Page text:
My Sportsman: Phil Mickelson

Phil Mickelson
Bob Martin / Sports Illustrated
His finest hour: Mickelson with the claret jug after prevailing at Muirfield.

Sports Illustrated will announce its choice for 2013's Sportsman of the Year on Dec. 16. Here's one of the nominations for that honor by an SI writer.

Phil Mickelson deserves to be Sportsman of the Year strictly on the merits of his wondrous 2013 season, but it would also be a kind of lifetime achievement award for our modern day Arnie. Mickelson has that rarest commodity in professional sports: class. He has devoted his public life to doing the right thing, whether it’s large-scale philanthropy or random acts of kindness.

For all of his wealth and fame and extravagant talent, Mickelson’s triumphs and heartbreaks have always had a very human scale. When he stepped off the final green at Augusta National in 2010 and into the arms of his wife Amy, who was just months removed from a breast cancer diagnosis, the sports world cried along with them. This was as touching as the scene on the final green at Pinehurst in 1999, when he lost the U.S. Open and was enveloped in Payne Stewart’s embrace.

There was another unforgettable hug this summer, behind the 18th green at Muirfield, when Phil was engulfed by Amy and their two daughters and a son, Evan, who didn’t take a breath for his first seven minutes outside the womb in 2003 but has grown into a happy, healthy kid. The Mickelsons were celebrating maybe the greatest triumph of Phil’s Hall of Fame career, his rousing comeback to take the British Open. Mickelson’s back-nine 32 is among the most legendary golf ever played at this august championship, and it showcased his evolution from a one-dimensional slugger to a nimble shotmaker. How many athletes reinvent themselves at 43, after a quarter-century of myth-making success? While battling arthritis, no less? Mickelson is now three-quarters of the way to a career Grand Slam and he’s not done yet.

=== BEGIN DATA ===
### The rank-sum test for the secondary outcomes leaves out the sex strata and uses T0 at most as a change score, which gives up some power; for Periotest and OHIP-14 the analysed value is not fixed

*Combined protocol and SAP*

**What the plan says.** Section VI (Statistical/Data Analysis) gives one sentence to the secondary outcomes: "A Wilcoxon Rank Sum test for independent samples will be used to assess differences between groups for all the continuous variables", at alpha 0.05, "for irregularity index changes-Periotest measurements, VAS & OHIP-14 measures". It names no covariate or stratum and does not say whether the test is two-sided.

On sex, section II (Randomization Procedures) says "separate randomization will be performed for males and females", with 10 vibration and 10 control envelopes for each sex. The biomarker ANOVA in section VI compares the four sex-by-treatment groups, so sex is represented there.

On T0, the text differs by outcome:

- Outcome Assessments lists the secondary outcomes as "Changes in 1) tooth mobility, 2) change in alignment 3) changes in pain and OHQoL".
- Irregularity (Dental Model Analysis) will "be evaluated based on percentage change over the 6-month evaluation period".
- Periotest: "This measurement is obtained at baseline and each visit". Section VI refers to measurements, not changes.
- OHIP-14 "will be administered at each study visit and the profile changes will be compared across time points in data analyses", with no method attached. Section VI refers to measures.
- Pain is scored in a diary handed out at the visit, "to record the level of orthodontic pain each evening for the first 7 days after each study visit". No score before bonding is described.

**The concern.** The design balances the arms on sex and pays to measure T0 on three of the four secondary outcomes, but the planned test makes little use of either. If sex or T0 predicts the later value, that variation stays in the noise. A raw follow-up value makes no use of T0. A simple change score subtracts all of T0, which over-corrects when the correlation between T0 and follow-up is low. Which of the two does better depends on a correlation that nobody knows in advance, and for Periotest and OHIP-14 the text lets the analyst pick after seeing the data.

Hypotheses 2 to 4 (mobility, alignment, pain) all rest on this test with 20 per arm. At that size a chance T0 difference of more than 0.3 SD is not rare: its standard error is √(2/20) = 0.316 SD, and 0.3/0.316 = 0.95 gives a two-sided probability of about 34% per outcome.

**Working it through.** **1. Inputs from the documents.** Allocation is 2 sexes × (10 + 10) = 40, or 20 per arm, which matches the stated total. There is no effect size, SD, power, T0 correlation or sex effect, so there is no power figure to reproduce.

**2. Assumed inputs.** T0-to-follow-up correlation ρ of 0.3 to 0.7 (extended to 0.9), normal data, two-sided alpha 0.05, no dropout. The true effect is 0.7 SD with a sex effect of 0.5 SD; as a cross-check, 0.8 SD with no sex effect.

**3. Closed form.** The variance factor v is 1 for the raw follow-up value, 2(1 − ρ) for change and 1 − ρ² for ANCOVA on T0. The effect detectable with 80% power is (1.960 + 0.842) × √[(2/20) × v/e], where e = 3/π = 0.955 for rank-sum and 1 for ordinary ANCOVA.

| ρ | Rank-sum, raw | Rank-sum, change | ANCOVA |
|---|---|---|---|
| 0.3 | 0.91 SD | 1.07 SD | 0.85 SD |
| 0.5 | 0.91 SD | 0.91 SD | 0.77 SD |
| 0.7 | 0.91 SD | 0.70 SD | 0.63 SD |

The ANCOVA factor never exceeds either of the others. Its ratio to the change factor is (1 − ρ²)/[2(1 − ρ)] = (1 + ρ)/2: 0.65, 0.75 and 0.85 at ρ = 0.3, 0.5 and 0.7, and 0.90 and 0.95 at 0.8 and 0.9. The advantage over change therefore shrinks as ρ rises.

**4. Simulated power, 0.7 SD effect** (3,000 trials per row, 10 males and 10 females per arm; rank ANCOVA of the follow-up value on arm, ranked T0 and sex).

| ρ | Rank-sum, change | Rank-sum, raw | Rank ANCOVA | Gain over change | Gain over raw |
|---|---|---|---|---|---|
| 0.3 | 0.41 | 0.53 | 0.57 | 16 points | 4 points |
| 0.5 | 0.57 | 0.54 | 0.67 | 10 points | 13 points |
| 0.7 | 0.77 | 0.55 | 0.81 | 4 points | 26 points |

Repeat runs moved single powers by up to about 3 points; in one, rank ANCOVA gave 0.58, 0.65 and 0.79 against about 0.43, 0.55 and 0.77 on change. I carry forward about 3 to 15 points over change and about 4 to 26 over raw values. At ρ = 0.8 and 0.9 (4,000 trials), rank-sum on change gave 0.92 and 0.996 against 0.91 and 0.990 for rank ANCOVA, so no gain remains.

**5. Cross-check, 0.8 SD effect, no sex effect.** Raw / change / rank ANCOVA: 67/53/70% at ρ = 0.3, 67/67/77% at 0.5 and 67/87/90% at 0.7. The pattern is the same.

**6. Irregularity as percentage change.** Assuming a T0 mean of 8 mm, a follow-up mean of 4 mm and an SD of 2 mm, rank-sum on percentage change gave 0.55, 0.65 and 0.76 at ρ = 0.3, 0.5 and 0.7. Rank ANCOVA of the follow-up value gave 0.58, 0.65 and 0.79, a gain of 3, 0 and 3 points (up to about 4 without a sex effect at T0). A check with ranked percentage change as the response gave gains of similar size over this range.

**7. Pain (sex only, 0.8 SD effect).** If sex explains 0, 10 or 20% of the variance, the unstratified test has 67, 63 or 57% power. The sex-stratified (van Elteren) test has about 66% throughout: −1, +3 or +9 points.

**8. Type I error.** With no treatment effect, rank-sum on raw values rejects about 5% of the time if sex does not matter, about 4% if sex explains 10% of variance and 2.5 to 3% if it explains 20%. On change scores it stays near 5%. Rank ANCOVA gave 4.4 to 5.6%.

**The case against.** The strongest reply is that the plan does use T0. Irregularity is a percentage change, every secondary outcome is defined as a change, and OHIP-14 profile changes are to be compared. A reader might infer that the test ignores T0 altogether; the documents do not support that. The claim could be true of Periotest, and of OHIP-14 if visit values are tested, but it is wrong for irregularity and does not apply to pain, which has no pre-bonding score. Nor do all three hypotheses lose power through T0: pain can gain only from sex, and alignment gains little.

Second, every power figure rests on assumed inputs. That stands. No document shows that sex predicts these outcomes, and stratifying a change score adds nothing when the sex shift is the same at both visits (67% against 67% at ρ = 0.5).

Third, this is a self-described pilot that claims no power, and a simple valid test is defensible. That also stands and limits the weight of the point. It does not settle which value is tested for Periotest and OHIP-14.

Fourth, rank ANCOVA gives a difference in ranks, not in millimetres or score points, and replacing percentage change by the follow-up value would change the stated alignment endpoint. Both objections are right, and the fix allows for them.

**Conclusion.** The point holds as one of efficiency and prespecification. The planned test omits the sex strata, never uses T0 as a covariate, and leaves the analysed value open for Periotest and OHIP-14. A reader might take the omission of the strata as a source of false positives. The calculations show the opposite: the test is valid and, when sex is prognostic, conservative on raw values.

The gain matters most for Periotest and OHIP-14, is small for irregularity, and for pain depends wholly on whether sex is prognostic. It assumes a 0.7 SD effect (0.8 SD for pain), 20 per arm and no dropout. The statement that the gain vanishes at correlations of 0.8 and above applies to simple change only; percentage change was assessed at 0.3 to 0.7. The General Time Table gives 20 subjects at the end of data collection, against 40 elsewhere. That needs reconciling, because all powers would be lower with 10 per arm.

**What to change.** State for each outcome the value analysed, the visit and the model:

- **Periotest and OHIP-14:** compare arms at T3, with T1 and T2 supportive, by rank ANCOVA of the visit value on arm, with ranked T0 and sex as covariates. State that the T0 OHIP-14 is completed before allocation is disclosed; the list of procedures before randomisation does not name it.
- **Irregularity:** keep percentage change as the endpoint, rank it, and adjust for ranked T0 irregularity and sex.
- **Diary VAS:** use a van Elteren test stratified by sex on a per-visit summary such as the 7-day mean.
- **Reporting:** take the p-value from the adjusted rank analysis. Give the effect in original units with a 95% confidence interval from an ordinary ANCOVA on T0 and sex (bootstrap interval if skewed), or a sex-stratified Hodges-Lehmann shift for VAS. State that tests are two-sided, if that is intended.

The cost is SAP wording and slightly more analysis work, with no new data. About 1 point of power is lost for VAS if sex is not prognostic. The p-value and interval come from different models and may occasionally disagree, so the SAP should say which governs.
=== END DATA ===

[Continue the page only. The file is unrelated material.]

The Open was part of a career year. Already in 2013 Mickelson had shot the second lowest four-round score in PGA Tour history, at Phoenix, and tamed a rollicking track at the Scottish Open. At the U.S. Open he had displayed just as much grace in defeat as victory. The serial disappointments Mickeslon has suffered at our national championship would break a lesser man, but resiliency may be his most important gift, right up there with the flop shot.

To bestow the Sportsman on Mickelson would make official what has long been obvious: there’s not a greater champion in sports, and winning has only a little bit to do with it.

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